What Happens to Government Workers Who Don’t Receive Social Security?

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Headshot of Alicia H. Munnell

is a columnist for MarketWatch and director of the Center for Retirement Research at Boston College.

Plans satisfy letter of the law but fall short of lifetime benefits, new study shows.

About one-quarter of state and local government employees – approximately 6.5 million workers – are not covered by Social Security on their current job.  These workers are concentrated in 12 states (see Table 1). 

Table showing the percentage of state and local workers not covered by Social Security in sample states, 2018

To remain outside of Social Security, federal law requires that these employees be covered by an employer pension of sufficient generosity.  Since many public pensions have grown less generous in recent years and a few plans could exhaust their assets, the question is whether state and local plans currently satisfy the federal standards.  A recent study examined this question in three steps. 

The first step determined whether the retirement plans for noncovered state and local employees satisfy the “letter of the law.”  Public employees are permitted to remain outside of Social Security if their employer plan provides a member with a benefit for life of equal value to the Primary Insurance Amount that members would have received had they participated in Social Security.  To help public plans determine whether they are in compliance, the government has established Safe Harbor provisions.  Do the plans meet these “Safe Harbor” parameters, and do these parameters provide income equivalent to Social Security at age 67?  The conclusions are that all plans satisfy the Safe Harbor provisions and that participation in a Safe Harbor plan produces about the same level of benefits at age 67 as Social Security.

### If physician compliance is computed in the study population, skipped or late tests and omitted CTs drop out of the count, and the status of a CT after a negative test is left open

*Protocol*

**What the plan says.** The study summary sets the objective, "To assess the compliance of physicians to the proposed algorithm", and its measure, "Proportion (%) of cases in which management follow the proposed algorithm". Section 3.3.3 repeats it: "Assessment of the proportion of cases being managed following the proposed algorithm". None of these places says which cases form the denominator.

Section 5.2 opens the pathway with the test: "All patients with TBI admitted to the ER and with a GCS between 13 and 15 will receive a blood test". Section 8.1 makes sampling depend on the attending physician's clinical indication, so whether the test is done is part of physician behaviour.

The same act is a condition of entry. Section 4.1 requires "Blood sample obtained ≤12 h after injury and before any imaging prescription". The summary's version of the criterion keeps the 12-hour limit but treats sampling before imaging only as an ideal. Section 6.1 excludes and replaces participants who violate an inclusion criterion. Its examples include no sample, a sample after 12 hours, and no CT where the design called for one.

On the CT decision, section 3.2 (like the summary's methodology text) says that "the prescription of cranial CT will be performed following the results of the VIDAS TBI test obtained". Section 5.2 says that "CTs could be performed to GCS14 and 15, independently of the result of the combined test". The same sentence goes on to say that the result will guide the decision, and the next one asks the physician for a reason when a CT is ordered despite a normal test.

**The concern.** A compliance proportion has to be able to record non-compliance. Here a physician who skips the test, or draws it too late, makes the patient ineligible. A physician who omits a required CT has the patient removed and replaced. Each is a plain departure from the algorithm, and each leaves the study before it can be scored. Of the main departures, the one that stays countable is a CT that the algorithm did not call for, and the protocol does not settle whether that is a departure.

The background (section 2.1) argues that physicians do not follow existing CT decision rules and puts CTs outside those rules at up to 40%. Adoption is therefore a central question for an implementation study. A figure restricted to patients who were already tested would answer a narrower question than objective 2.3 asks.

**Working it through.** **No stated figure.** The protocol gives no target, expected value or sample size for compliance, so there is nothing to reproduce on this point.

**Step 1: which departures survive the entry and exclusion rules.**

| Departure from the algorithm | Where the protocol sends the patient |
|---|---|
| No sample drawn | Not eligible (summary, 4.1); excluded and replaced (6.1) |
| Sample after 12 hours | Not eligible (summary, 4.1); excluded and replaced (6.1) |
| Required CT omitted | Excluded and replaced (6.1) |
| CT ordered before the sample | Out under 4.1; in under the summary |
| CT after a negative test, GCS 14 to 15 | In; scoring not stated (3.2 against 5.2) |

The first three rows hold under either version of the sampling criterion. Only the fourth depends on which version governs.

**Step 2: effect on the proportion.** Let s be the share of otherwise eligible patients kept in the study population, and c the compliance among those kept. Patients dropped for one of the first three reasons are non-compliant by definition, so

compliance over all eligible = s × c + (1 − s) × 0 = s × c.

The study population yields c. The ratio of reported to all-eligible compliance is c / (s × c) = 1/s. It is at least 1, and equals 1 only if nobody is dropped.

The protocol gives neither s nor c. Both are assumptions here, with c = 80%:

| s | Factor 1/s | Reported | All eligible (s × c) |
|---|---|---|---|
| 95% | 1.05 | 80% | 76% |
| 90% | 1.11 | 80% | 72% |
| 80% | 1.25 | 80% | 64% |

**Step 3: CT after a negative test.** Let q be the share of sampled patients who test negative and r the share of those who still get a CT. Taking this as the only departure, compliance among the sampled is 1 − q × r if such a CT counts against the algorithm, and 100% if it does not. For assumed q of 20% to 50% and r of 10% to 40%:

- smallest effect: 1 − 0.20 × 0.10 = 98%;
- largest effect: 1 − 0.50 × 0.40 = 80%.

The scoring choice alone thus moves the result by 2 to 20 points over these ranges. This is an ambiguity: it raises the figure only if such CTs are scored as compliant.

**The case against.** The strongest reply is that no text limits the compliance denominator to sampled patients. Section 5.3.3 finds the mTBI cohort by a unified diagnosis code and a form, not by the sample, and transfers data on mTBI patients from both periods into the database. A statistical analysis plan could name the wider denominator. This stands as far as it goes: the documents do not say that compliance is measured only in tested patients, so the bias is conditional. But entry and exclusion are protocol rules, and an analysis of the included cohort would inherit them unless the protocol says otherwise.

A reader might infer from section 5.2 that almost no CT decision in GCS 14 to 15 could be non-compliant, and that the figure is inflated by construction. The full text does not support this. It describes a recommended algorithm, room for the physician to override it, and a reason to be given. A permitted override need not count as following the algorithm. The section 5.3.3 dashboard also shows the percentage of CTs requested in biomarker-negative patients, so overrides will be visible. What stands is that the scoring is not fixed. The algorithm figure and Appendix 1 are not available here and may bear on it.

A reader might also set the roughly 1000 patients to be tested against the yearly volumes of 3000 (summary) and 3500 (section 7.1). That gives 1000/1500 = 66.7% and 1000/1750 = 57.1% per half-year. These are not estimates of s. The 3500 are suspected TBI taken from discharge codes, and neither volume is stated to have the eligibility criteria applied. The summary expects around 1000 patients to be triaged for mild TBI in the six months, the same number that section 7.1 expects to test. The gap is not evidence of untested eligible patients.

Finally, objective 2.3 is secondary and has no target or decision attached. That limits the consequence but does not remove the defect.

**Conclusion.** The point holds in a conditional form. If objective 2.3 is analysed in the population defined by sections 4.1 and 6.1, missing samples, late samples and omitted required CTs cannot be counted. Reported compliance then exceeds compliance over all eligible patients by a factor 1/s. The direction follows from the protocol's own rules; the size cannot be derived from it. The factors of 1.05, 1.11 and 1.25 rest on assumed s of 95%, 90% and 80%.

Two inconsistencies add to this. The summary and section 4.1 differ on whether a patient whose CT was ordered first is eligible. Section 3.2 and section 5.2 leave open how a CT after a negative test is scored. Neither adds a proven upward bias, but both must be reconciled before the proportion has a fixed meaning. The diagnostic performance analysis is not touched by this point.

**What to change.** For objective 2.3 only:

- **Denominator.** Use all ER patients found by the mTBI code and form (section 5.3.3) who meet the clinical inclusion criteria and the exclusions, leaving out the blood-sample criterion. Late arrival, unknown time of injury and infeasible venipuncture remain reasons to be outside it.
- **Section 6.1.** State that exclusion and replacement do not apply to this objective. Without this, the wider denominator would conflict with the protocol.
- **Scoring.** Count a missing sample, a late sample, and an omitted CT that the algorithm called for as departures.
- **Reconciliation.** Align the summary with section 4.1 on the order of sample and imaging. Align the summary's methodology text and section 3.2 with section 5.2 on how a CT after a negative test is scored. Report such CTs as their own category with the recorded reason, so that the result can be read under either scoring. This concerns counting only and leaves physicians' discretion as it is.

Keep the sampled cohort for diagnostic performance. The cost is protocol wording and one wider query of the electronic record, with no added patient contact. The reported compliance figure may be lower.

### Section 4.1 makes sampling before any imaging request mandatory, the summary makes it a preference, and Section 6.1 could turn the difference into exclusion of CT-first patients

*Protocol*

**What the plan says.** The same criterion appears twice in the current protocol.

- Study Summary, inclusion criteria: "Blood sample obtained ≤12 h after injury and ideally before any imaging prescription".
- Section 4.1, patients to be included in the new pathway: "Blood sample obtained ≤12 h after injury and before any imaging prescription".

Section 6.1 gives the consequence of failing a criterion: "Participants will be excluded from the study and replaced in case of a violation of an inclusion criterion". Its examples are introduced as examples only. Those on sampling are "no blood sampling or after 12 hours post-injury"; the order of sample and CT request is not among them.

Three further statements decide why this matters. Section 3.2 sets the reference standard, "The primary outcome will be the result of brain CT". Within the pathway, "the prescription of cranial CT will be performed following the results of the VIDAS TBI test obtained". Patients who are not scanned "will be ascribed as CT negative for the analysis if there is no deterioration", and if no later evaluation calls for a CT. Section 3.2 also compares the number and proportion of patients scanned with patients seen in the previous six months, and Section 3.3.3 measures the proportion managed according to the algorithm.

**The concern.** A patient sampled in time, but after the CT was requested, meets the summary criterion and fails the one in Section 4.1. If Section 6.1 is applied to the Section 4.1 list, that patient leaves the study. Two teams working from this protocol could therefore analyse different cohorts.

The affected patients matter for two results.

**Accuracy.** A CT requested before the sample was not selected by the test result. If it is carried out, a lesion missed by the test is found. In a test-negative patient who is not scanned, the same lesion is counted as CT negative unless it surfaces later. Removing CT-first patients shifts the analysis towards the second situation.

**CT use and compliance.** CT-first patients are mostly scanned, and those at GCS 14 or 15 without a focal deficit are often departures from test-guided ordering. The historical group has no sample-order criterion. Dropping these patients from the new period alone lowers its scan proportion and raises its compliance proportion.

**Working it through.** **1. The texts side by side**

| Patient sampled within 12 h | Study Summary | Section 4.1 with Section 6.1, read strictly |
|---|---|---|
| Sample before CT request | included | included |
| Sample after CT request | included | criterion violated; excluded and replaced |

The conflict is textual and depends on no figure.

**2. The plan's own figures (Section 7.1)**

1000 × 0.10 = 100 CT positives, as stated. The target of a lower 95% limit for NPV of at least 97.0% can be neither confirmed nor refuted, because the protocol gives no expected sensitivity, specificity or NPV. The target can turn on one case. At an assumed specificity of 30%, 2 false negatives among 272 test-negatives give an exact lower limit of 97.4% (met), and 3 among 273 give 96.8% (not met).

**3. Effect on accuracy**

Even if the plans meet these requirements, noncovered state and local employees still may not receive Social Security-equivalent resources because they face long vesting periods and may not get full cost-of-living adjustments (COLAs) – albeit, they can claim full benefits earlier than under Social Security.  Thus, the second step requires incorporating vesting, the COLA, and retirement ages to produce lifetime retirement wealth.  This wealth-based generosity test suggests that 43 percent of noncovered public pension plans fall short of Social Security for a significant minority of new hires. 

The final step involves addressing the additional complication caused by low funded ratios and  the possibility that a few state and local pension plans may exhaust their assets.  Since legal experts generally agree that, once trust funds are depleted, benefit payments become dependent on the goodwill of the government, the likelihood of trust fund exhaustion is an important metric of benefit generosity.  The authors estimated that a few plans could exhaust their trust fund assets by the mid-2030s.  Clearly, workers in these plans may not have Social Security-equivalent benefits.

In short, while all plans satisfy the letter of the law, 43 percent of plans fail to produce equivalent lifetime benefits for a significant minority of new hires, and a few could exhaust their trust funds within about 10-15 years, putting beneficiaries at risk.  The most straightforward policy option is to enroll all state and local employees in Social Security – a common feature in many packages of proposed changes to improve Social Security’s finances.